1 Samuel 17:4-11 New International Version (NIV)
4 A champion named Goliath, who was from Gath, came out of the Philistine camp. His height was six
cubits and a span.[a] 5 He had a bronze helmet on his head and wore a coat of scale armor of bronze
weighing five thousand shekels[b]; 6 on his legs he wore bronze greaves, and a bronze javelin was slung
on his back. 7 His spear shaft was like a weaver’s rod, and its iron point weighed six hundred shekels.[c]
His shield bearer went ahead of him.
8 Goliath stood and shouted to the ranks of Israel, “Why do you come out and line up for battle? Am I not
a Philistine, and are you not the servants of Saul? Choose a man and have him come down to me. 9 If he
is able to fight and kill me, we will become your subjects; but if I overcome him and kill him, you will
become our subjects and serve us.” 10 Then the Philistine said, “This day I defy the armies of Israel! Give
me a man and let us fight each other.” 11 On hearing the Philistine’s words, Saul and all the Israelites
were dismayed and terrified.
1 Samuel 17:19-23 New International Version (NIV)
19 They are with Saul and all the men of Israel in the Valley of Elah, fighting against the Philistines.”
20 Early in the morning David left the flock in the care of a shepherd, loaded up and set out, as Jesse had
directed. He reached the camp as the army was going out to its battle positions, shouting the war cry.
21 Israel and the Philistines were drawing up their lines facing each other. 22 David left his things with the
keeper of supplies, ran to the battle lines and asked his brothers how they were. 23 As he was talking with
them, Goliath, the Philistine champion from Gath, stepped out from his lines and shouted his usual
defiance, and David heard it.
1 Samuel 17:32-49 New International Version (NIV)
32 David said to Saul, “Let no one lose heart on account of this Philistine; your servant will go and fight
33 Saul replied, “You are not able to go out against this Philistine and fight him; you are only a young
man, and he has been a warrior from his youth.”
34 But David said to Saul, “Your servant has been keeping his father’s sheep. When a lion or a bear came
and carried off a sheep from the flock, 35 I went after it, struck it and rescued the sheep from its mouth.
When it turned on me, I seized it by its hair, struck it and killed it. 36 Your servant has killed both the lion
and the bear; this uncircumcised Philistine will be like one of them, because he has defied the armies of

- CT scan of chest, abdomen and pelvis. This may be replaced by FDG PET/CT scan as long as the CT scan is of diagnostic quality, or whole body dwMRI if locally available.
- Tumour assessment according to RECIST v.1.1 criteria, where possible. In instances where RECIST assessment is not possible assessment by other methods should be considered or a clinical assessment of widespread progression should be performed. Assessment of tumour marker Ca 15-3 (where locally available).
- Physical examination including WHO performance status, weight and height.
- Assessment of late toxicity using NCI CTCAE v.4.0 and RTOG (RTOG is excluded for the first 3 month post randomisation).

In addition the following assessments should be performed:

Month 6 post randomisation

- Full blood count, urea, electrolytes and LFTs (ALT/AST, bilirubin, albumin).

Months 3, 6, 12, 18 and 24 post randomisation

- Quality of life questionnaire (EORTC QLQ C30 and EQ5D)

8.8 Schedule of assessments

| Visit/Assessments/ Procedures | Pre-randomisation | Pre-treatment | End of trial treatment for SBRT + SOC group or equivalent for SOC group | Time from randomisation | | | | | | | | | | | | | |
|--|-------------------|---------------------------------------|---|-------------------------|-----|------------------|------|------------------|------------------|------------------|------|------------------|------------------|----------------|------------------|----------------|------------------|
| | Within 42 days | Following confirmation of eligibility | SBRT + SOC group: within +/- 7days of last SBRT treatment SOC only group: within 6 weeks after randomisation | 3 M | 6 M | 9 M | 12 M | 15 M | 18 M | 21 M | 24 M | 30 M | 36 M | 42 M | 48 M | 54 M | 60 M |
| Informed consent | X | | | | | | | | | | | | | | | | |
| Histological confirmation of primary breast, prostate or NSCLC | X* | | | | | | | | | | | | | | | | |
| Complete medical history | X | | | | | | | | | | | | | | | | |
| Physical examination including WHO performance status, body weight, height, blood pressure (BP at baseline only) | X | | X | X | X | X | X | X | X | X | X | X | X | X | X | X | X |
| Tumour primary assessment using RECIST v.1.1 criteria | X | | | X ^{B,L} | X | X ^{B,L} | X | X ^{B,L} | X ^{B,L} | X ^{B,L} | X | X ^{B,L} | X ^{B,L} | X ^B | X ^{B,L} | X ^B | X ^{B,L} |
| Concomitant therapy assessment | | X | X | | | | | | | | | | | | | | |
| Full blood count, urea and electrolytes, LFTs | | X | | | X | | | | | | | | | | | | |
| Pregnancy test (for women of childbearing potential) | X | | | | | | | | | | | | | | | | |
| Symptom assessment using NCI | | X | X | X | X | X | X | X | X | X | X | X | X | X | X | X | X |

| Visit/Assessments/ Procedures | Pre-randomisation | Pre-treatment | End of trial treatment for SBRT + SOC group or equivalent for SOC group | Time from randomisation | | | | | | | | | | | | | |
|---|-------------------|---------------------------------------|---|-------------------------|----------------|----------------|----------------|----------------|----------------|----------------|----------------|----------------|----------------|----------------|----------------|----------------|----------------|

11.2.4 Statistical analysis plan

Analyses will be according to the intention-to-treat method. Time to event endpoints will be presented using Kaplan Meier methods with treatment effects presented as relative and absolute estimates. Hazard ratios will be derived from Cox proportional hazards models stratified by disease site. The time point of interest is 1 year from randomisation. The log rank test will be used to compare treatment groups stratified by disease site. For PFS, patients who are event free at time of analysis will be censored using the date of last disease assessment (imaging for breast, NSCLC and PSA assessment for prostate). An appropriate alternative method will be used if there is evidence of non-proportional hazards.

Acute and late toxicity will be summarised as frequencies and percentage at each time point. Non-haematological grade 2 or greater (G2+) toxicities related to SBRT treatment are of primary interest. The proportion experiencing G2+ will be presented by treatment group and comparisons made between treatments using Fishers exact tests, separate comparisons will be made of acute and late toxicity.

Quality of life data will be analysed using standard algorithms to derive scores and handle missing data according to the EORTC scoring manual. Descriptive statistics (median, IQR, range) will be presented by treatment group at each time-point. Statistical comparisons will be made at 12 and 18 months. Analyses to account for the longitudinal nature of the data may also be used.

the living God. 37 The Lord who rescued me from the paw of the lion and the paw of the bear will rescue
me from the hand of this Philistine.”
Saul said to David, “Go, and the Lord be with you.”
38 Then Saul dressed David in his own tunic. He put a coat of armor on him and a bronze helmet on his
head. 39 David fastened on his sword over the tunic and tried walking around, because he was not used to
“I cannot go in these,” he said to Saul, “because I am not used to them.” So he took them off. 40 Then he
took his staff in his hand, chose five smooth stones from the stream, put them in the pouch of his
shepherd’s bag and, with his sling in his hand, approached the Philistine.
41 Meanwhile, the Philistine, with his shield bearer in front of him, kept coming closer to David. 42 He
looked David over and saw that he was little more than a boy, glowing with health and handsome, and he
despised him. 43 He said to David, “Am I a dog, that you come at me with sticks?” And the Philistine
cursed David by his gods. 44 “Come here,” he said, “and I’ll give your flesh to the birds and the wild
45 David said to the Philistine, “You come against me with sword and spear and javelin, but I come
against you in the name of the Lord Almighty, the God of the armies of Israel, whom you have defied.
46 This day the Lord will deliver you into my hands, and I’ll strike you down and cut off your head. This
very day I will give the carcasses of the Philistine army to the birds and the wild animals, and the whole
world will know that there is a God in Israel. 47 All those gathered here will know that it is not by sword or
spear that the Lord saves; for the battle is the Lord’s, and he will give all of you into our hands.”
48 As the Philistine moved closer to attack him, David ran quickly toward the battle line to meet him.
49 Reaching into his bag and taking out a stone, he slung it and struck the Philistine on the forehead. The
stone sank into his forehead, and he fell facedown on the ground.
2. What we are doing for the next several weeks – working with very familiar Bible Stories that
we have told our children and our grandchildren. These stories are well known and very
much a part of our secular society. All of the stories have a very basic message about how
God works in mysterious ways.
3. A few years ago, when I was in Israel, we drove to the Valley of Elah where David battled
with Goliath. People wanted to get off the tour bus and collect pebbles to commemorate the
battle. A person turned to me and whispered: “Those pebbles aren’t really from here. So
many tourists take pebbles that the Israeli Board of Tourism sends a truck down to the coast
at night to haul in more pebbles.”
a. So, Christians were leaving with a pocketful of pebble fueled inspiration based on a
b. I wonder if we do the same thing with the story of David and Goliath – we collect
inspirational pebbles based on wrong beliefs.
c. We have all read the story, heard children’s Sunday School lessons, watched videos,
and preached sermons on it, right? But are we teaching the correct lesson? Let’s see!
4. The story of David and Goliath is wonderful on many levels. The face value of the story is
that God works through God’s people to do amazing things. But there is so much more we
can learn from 1 Samuel 17 and this magnificent story.